While Government and opposition parties try to claim they have the solutions for ‘affordable housing’ the numbers simply don’t stack up for a lot of people, especially those who want to buy their first house.
Neil Binnie, manager of the Bays Community Housing Trust, does some calculating to point out what should be obvious.
… the issue of affordable housing is not well explained.
Kiwis in upper wage brackets can always afford the high prices especially when they are buying and selling on the same market. It is the first home buyers and those with lower wages who are in trouble.
“Affordable housing” is a phrase that has been used in the media in different ways. A common definition is that a house is said to be affordable if its asking price is 75 per cent of the median selling price of houses in the area.
In a few months the median house price in Auckland will be a million dollars. Does that mean that a house costing $750,000 dollars is suddenly “affordable”? Likewise we are told 20 per cent of houses at Hobsonville are “affordable”.
Binnie’s number crunching:
- Statistics NZ gives the median family income in Auckland for 2015 as $1575 a week.
- Using the IRD tax calculator and taking 3 per cent for KiwiSaver leaves $1183 take-home pay.
- Taking 40 per cent of this gives $473 a week to pay the mortgage (or rent).
- If interest on the mortgage is 5 per cent this will sustain a mortgage of $350,000.
- With a 20 per cent deposit, a house costing $440,000 is therefore affordable under this definition.
(Prudence suggests you should be prepared for an increase in mortgage rates to 7 per cent, meaning you should only spend $360,000 on a house.)
When National came to power mortgage interest rates were over 10%.
This is consistent with the analysis by Simon Collins, “Affordable houses a Dream” in the Herald on July 12. He stated that only 46 per cent of people aged 20 to 65 are able to afford a house priced at $500,000. Incidentally I am wondering how these families save the $100,000 deposit while paying an unaffordable (median) rent of over $500 a week.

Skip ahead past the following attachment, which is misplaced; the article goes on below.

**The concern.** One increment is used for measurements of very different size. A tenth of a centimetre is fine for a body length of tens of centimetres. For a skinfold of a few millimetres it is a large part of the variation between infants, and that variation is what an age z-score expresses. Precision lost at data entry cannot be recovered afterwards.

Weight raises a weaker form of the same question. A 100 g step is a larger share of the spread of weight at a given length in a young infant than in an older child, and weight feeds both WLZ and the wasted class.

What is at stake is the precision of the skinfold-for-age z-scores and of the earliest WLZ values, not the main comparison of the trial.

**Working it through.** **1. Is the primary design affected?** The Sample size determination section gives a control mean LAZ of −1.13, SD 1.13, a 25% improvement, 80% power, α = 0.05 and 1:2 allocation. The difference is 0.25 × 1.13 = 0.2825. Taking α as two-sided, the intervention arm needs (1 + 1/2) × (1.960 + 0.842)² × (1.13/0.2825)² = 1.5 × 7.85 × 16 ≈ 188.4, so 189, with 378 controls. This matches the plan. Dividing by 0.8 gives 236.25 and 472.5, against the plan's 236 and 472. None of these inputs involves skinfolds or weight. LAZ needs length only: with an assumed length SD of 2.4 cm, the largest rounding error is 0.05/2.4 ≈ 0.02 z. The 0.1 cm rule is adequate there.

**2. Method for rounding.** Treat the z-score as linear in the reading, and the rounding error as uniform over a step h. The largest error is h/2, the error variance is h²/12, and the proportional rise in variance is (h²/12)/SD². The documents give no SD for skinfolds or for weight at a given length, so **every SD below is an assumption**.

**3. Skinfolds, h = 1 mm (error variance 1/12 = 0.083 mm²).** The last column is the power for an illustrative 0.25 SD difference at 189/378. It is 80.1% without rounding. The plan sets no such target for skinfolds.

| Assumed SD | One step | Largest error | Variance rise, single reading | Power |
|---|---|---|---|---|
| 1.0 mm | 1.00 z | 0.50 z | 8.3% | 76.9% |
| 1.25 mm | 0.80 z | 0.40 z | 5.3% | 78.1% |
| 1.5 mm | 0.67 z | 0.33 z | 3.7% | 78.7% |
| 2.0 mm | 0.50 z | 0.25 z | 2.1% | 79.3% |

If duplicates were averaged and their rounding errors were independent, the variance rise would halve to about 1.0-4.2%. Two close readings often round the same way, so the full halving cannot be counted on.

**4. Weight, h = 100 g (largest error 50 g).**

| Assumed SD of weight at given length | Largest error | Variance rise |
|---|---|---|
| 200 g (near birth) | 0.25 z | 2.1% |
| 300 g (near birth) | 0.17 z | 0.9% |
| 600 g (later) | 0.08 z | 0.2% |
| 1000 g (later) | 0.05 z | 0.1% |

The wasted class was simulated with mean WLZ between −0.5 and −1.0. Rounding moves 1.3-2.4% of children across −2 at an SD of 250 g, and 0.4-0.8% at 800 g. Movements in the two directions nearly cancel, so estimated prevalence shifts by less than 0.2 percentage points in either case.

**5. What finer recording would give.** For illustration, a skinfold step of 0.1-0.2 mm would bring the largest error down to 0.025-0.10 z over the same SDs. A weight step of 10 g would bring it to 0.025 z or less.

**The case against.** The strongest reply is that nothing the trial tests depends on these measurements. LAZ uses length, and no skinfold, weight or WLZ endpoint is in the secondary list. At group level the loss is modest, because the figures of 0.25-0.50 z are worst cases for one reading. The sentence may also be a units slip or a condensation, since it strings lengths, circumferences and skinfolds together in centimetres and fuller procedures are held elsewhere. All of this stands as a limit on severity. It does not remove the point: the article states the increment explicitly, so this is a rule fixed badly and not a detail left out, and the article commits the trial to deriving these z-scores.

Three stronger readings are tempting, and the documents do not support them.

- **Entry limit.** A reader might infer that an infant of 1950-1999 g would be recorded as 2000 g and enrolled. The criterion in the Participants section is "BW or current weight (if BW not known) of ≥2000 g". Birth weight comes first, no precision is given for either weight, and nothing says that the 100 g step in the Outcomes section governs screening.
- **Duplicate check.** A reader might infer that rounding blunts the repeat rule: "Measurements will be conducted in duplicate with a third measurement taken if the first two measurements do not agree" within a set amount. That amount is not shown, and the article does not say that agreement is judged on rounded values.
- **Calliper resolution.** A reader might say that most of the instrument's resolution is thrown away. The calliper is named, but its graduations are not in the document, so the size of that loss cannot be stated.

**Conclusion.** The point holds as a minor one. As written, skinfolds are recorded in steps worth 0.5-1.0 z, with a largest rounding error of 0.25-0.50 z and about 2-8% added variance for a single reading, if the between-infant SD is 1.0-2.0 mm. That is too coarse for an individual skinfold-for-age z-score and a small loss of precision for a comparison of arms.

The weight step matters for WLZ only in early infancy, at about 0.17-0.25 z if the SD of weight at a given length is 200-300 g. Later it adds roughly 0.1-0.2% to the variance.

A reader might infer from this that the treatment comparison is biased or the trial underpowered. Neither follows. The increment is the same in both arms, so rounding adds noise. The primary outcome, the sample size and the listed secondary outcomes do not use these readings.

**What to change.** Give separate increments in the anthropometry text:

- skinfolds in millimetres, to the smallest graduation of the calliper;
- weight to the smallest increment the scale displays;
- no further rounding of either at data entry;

When Labour promises 10,000 “affordable homes” a year costing $500,000 to $600,000, the discussion above shows they are not affordable to more than half of the population. In fact Labour have shut out exactly the families they are claiming to help.
And in the main those who don’t yet own a house will be the ones who are shut out.
There are properties for sale in Auckland with prices less than $440,000. The vast majority of these are one-bedroom apartments with body corporate fees of at least $50 a week which will blow the budget. These one-bedroom units are inappropriate for young families.
Half of Auckland’s families have less income than this, so they have no hope of ever buying their own home. This is the reality for a family on the median wage or less.
There is one obvious solution to families wanting to buy their first home – start somewhere other than Auckland (or Queenstown or Hamilton or Tauranga). Once you have a house you can grow your equity (with the help of inflation) and then some time in the future you may be able to upgrade to a big city
There are still a sizeable proportion of houses in Dunedin selling for between $200-$300 thousand (some are less).
The problem is a limited supply of jobs in the regions. In part this is due to Governments over the last thirty years gutting regions of Government departments and jobs, choosing to concentrate them in a few large cities. There is no sign of that changing.
But for many people if the want an affordable house they can’t rely on the Government, nor the opposition.
Perhaps they have to choose an affordable town or city for themselves.